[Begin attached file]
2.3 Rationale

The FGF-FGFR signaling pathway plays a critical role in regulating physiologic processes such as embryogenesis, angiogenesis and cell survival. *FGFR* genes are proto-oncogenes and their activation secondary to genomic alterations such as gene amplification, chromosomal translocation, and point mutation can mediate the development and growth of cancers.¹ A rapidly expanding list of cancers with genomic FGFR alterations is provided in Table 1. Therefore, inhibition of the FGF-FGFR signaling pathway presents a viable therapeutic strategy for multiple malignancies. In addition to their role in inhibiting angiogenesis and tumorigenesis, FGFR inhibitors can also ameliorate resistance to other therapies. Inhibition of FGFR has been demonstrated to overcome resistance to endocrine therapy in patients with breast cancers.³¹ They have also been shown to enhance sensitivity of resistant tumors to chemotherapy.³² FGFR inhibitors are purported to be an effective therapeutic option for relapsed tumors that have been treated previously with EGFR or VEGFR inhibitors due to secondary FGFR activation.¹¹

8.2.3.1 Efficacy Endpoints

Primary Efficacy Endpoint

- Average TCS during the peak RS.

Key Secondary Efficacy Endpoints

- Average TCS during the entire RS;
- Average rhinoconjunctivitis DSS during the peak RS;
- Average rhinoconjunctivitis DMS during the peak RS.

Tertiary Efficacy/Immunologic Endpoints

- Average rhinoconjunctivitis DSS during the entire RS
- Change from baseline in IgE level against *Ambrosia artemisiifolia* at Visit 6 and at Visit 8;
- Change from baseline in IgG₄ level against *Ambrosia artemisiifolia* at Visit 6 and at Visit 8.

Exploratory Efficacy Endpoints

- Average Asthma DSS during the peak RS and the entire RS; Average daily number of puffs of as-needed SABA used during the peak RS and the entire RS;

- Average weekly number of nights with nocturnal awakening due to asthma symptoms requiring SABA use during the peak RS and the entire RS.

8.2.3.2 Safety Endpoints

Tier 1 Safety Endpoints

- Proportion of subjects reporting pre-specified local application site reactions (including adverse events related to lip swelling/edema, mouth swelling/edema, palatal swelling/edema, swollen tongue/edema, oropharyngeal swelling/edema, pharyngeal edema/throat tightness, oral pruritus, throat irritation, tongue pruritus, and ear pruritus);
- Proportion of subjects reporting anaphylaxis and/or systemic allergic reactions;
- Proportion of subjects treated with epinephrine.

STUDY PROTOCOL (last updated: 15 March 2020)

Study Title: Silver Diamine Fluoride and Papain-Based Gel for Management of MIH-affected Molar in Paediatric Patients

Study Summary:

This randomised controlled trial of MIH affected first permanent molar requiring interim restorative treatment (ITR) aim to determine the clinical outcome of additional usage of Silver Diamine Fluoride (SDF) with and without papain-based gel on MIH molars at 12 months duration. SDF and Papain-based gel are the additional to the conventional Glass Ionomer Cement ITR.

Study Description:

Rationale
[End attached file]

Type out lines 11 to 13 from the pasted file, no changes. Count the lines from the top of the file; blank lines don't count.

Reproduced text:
- Average rhinoconjunctivitis DSS during the entire RS
- Change from baseline in IgE level against *Ambrosia artemisiifolia* at Visit 6 and at Visit 8;
- Change from baseline in IgG₄ level against *Ambrosia artemisiifolia* at Visit 6 and at Visit 8.